Across Israel, Meir Panim responds to the growing needs of the country’s 1.75 million impoverished residents through various food and social service programs.
Our 12-year-old son is not doing well in his 7th grade local yeshiva class.
We are considering moving him to another local yeshiva in mid-year, as things are rapidly deteriorating. We are not asking for specific advice, as you do not know him or us. But can you share with us what questions to ask and answers to give when making this difficult decision?
Rabbi Horowitz Responds
Two weeks ago, we discussed the following questions parents ought to explore before making the decision to switch their child’s school setting:
Which mechanech (educator) knows my child best? Which rav knows our family best?
This week, we will talk about the following:
Have we explored all possible reasons for our son’s lack of success in the current setting? Is the difficulty he is experiencing a one-year phenomenon or does it follow a pattern of poor performance over a number of years?
There are many reasons why a child underachieves in a particular school setting. But they can be broken down to three basic categories: The shortcomings of the school he is currently attending, educational or social challenges that he may have, and poor chemistry between him (and family) and the current school.
I would encourage you to begin by focusing on the second of the aforementioned points, namely your child’s learning and social profile. That component will help you address the other two segments more easily. This is because it is not uncommon for parents to switch their child’s school, only to find out later that the issues that complicated their child’s experience in the initial school followed him/her to the new setting. (A similar pattern often manifests itself with “retention” – having an underachieving child repeat a particular grade, hoping things will improve in the next round. Recent studies indicate that in a significant percentage of these cases, the problems are merely ignored and not solved at all.)
Start by thinking back to the past few years of your son’s school experience and ask yourselves if there were any signs of the problems he is currently having. Keep in mind that children, like adults, rarely change their learning styles and/or personality traits. We hope to improve the weaker points of our overall temperament – but our DNA doesn’t change.
I encourage you to explore the learning profile of your son in order to better understand the challenges he is facing this year. Is he a visual, auditory or textual learner? (Keep in mind that I only addressed the main learning patterns despite there being other, lesser- known styles such as kinesthetic learners.) Does he have attention issues such as ADD? Does he have impulse control challenges? (Please visit my website, www.rabbihorowitz.com, to review three columns I wrote on learning profiles named “Different Strokes” along with three columns on ADD.)
Answering all of these questions will help you understand your son better, as you try engaging in a forensic analysis of what is really going wrong this year. Having this information will also help you develop the “medical records” (see previous column) you can share with individuals whose advice you may seek in deciding if you ought to switch schools.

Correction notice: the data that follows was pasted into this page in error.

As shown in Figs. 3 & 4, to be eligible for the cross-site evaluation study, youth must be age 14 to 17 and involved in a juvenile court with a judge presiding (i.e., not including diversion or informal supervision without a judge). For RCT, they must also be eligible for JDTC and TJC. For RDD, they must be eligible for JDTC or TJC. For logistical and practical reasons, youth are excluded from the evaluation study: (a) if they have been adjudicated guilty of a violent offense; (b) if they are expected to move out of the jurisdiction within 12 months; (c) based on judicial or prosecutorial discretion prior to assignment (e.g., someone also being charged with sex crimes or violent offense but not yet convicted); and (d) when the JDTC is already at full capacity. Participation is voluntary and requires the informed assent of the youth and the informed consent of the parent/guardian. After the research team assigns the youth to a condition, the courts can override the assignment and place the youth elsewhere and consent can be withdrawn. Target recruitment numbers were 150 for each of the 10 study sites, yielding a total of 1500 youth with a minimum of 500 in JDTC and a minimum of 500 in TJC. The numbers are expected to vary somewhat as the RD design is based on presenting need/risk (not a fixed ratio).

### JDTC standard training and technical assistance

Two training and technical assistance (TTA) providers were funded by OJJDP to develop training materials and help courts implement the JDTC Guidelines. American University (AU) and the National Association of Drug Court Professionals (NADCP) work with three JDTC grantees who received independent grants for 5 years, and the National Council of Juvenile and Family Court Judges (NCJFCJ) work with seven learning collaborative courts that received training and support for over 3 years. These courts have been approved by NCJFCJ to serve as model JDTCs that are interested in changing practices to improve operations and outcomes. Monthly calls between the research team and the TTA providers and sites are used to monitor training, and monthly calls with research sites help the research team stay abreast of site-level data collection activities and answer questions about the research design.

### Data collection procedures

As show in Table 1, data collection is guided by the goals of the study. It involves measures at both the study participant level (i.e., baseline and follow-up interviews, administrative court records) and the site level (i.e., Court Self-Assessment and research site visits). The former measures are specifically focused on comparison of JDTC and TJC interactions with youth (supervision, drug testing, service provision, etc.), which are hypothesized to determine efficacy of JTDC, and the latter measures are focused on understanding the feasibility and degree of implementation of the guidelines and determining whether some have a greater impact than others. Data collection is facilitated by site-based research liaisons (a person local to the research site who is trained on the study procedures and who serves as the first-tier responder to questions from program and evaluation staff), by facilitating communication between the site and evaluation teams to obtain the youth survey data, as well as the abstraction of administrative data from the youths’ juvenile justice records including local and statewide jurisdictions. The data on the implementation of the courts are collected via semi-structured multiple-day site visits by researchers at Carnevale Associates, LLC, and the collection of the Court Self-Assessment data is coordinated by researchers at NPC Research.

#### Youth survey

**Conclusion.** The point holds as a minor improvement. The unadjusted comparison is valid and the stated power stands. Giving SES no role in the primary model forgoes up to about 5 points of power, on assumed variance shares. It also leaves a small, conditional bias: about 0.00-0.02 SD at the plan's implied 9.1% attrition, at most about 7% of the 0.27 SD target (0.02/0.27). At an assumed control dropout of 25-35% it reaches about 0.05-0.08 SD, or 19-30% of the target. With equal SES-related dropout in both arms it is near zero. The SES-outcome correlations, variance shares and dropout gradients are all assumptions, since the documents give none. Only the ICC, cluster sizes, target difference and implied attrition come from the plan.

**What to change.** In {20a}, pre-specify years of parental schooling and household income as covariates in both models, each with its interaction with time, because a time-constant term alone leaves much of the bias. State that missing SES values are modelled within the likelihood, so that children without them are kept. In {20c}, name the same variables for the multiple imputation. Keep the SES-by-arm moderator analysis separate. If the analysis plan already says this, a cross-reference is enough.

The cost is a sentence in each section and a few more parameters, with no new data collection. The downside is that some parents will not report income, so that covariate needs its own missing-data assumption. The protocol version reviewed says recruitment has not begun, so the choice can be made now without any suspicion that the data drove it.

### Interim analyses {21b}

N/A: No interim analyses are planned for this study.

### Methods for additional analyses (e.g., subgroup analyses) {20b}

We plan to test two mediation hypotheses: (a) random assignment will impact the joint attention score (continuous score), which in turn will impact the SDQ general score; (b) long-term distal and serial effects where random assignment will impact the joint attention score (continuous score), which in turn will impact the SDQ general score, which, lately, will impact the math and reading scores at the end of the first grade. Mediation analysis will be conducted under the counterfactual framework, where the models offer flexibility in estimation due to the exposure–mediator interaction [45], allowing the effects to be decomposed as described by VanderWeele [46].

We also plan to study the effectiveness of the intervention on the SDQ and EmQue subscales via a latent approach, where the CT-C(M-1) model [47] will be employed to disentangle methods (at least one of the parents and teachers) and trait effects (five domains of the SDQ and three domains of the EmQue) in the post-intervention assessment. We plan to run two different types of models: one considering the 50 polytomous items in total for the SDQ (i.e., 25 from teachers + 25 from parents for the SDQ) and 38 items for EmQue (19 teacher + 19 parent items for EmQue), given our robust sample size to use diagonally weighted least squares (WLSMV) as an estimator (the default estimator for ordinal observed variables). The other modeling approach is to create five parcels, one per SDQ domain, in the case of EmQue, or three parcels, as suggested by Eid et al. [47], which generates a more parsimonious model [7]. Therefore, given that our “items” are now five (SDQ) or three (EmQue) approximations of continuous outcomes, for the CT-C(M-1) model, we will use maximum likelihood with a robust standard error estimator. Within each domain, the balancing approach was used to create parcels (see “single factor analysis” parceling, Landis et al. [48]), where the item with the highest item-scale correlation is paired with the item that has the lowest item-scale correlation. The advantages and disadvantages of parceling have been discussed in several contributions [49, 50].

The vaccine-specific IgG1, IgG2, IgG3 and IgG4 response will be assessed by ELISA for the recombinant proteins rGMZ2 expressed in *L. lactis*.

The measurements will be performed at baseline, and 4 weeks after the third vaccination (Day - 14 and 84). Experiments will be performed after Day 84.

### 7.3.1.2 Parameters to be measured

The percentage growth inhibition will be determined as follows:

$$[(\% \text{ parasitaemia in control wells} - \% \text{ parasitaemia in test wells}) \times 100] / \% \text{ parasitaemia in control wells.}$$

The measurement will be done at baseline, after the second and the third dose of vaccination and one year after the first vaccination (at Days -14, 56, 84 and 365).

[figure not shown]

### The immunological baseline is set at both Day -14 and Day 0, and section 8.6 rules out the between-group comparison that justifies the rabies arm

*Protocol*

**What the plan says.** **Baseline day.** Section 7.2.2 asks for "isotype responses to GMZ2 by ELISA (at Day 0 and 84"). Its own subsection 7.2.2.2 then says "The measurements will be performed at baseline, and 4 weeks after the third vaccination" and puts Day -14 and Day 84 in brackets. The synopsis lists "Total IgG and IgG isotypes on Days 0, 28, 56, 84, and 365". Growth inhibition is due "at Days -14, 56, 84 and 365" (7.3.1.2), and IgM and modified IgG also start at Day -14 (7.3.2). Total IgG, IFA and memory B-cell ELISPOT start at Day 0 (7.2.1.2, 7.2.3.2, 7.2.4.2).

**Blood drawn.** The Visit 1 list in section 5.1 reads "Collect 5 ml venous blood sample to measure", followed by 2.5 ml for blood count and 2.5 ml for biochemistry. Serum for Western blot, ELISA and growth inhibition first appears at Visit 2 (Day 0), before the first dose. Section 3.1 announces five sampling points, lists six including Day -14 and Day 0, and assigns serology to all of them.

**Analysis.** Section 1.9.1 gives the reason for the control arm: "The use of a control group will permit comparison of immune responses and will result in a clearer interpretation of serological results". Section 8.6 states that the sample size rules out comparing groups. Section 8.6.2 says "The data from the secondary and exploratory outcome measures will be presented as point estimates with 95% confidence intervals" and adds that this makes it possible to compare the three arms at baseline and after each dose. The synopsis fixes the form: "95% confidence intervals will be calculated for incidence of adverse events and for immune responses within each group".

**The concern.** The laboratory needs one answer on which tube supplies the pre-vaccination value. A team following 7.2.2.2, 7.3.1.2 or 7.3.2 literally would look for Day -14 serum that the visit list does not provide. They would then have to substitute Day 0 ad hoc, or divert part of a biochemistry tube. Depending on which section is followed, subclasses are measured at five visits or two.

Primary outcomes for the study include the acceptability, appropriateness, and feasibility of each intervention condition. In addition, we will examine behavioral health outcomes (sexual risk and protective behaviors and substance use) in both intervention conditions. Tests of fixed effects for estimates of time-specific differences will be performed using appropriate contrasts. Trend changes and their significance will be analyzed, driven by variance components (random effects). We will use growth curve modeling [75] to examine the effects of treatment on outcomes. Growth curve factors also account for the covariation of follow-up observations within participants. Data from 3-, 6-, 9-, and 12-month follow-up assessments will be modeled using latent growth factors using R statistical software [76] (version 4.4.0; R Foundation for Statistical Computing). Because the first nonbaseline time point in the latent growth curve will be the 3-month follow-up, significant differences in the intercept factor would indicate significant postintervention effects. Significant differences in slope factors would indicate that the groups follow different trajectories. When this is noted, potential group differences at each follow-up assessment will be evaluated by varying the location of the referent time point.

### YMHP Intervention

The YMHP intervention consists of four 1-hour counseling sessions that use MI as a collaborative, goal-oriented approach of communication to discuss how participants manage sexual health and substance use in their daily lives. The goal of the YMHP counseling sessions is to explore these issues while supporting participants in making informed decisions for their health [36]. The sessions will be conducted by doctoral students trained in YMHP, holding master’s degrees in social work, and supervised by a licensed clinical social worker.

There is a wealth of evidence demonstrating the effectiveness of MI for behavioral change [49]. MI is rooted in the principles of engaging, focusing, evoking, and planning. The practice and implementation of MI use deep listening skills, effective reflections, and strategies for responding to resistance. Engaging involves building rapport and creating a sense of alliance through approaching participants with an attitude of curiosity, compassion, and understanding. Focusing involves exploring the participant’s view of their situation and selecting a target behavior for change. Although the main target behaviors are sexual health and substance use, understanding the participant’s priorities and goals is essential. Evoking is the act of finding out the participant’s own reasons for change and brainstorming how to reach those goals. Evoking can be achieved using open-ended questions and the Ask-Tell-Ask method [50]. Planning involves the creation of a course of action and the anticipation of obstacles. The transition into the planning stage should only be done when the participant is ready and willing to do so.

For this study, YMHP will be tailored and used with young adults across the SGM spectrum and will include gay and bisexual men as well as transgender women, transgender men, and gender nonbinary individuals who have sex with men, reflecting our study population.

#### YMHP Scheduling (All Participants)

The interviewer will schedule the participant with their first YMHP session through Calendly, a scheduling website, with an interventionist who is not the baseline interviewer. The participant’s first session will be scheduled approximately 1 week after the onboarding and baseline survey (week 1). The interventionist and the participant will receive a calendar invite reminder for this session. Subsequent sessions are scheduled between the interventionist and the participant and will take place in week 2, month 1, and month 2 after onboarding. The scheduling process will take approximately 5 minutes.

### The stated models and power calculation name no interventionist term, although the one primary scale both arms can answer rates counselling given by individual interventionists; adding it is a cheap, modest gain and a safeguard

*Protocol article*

Finally, I would strongly suggest that you get an educational evaluation from a credentialed professional. Most school districts in the United States offer free educational/psychological assessments of students – including those who attend non-public schools. Your child’s principal or the director of special services can probably direct you to the appropriate office to arrange for an evaluation. If you find it difficult to access district services, consider contacting Mrs. Leah Steinberg, director of Agudath Israel’s Project LEARN (Limud Education Advocacy and Referral Network). LEARN helps parents navigate the path from determining that their child has special education needs to obtaining the services they are legally entitled to. Mrs. Steinberg can be contacted at 212-797-9000 x 325, or via e-mail at email@example.com.
Part III: More questions: How well does our child adjust to change? Are we truly open to exploring the way we parent our children?
Rabbi Yakov Horowitz is the founder andmenahel of Yeshiva Darchei Noam of Monsey,and the founder and director of Agudath Israel’s Project Y.E.S.To purchase Rabbi Horowitz’s D’var Torah sefer, Growing With the Parshah, or his popular parenting tapesand CDs (including his 2-CD set on “Raising your Adolescent Children”) please visit www.rabbihorowitz.com, e-mail firstname.lastname@example.org or call 845-352-7100 x 133.
About the Author: Rabbi Yakov Horowitz is founder and dean of Yeshiva Darchei Noam and founder and director of Agudath Israel's Project Y.E.S.
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Dear Rabbi Horowitz:
We were taken aback when our 18-year-old son just called us from Eretz Yisrael (we live in Europe) and told us that he was coming home and wants to immediately go to work. He said that he is wasting his time in yeshiva, and just can’t take it anymore. He said that he will “run away from home” if we don’t allow him to go to work.
Printed from: http://www.jewishpress.com/sections/family/parenting-our-children/changing-schools-part-ii/2007/12/27/
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